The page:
A beautiful elf has lost her clothes. Now, standing high on a rock, her long, pointy ears aren't the only parts of her body attracting attention. With a pout, she's off to the seashore to ask a friendly pirate to mend her garments -- which she'll need for tonight's raid. But when she can't pay for his services, she's quick to get down on her knees and offer some of her own. Naked on the sand, elf ears still flying proudly, she smiles as her pirate demands he get "his booty."
Whorecraft, the hardcore porn series based off World of Warcraft, certainly has a sense of humor. Otherwise, how would its creators ever have thought to turn the old D&D chuckle chuckle, nudge nudge double entendre, "Rogues Do It From Behind," into an eleven-minute porno, shot in, of all places, a state park? The real question though is does it have sex appeal. Of course, Whorecraft hires sexy actors and actresses, and the sex is real enough. But is video-game themed porn itself a turn-on?
Now on its sixth episode (the final one of the first season), Whorecraft has covered everything from troll masturbation to guild master torture, and things seem to be going well. However, with 20,000 video purchases and 100,000 bit torrent downloads, it's debatable how many Whorecraft watchers are actually Warcraft fans, and how many are just in it for, well, the porn. Not that that's a bad thing. But it does seem like even the Whorecraft team makes a distinction between sex and fandom.
Porn has always been infamous for its bad plots; that's not the problem with Whorecraft. The six existing episodes actually following a continuous storyline, and while it's pretty basic, it makes a respectable amount of sense -- at least in that porno logic, the-answer-to-every-dilemma is sex kind of way. No, for this porn viewer, the problem is simple: the geek factor doesn't enter the actual bump-and-grind.
The costumes, the make-up, and those darn elf ears seem to be the only Warcraft elements that don't get dropped the second someone drops their tunic. Aside from the green body paint or the chainmail thongs, we could be watching any professional porn: the same moves, the same shots, the same moans (Okay, that troll did keep say "Yah, man" with a Jamaican accent, but that was just weird).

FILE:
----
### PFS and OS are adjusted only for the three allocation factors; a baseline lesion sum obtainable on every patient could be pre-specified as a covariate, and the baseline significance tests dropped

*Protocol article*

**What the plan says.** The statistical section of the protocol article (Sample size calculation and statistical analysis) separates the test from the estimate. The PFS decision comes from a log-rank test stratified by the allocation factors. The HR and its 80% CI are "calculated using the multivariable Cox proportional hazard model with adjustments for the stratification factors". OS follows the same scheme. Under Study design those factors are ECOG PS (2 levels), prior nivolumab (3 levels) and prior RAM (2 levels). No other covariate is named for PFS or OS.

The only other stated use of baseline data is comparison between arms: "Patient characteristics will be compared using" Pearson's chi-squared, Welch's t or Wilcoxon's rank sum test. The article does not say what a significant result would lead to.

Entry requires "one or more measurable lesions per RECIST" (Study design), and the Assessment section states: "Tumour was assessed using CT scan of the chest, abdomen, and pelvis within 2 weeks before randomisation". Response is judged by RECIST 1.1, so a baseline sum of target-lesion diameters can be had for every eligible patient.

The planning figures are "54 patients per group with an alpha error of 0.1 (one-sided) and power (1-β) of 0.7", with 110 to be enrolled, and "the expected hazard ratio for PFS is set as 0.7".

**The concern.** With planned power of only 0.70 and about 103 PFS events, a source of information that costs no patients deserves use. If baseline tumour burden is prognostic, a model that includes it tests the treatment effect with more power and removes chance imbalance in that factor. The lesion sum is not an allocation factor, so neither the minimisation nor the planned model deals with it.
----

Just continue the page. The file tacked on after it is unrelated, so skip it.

Sure, it's convenient to get your fan-boy kicks in the same place as your porn, even if they're separated. But, as a porn-friendly person who wasn't so turned on by Whorecraft, I can't help but wonder whether both wouldn't be better, ahem, served with a little bit of overlap. If we need some guidance, why not turn to the plenty of people every day who are already getting off on their geekdom, the video-game slash community?
Admittedly, there's plenty of sex-base fan fiction out there that's a whole lot less sexy than Whorecraft. But the comparison is an important one. After all, what we're really asking is, can fandom make us hot? That's certainly what slash is meant to do -- and not just with generic Warcraft characters, but characters we "know."
Considering how much of the live-action porn we consume is performed by actors and actresses we don't recognize (the exception being a big-name star like Jenna Jameson), we can agree that, for us, porn usually isn't about the cult of personality. But consider LinkxZelda slash. Yes, it exists, and in relative abundance. But the thing that makes it so strange, at least for me, is that I know the characters so well. The fandom and the sex are too close together. I can't help but laugh when I hear about Zelda on her knees.
So which is it? More sex in fandom or less fandom in sex? It's a delicate balance, but in the end it's all up to you. Are you turned on by a pointy-eared porn star? The Princess Zelda? Or none of the above?
Bonnie Ruberg is a writer, researcher, and all around fangirl with a big crush on games. Find more of her work at Gamasutra, The Onion A. V. Club, or her blog, Heroine Sheik. She can be reached at .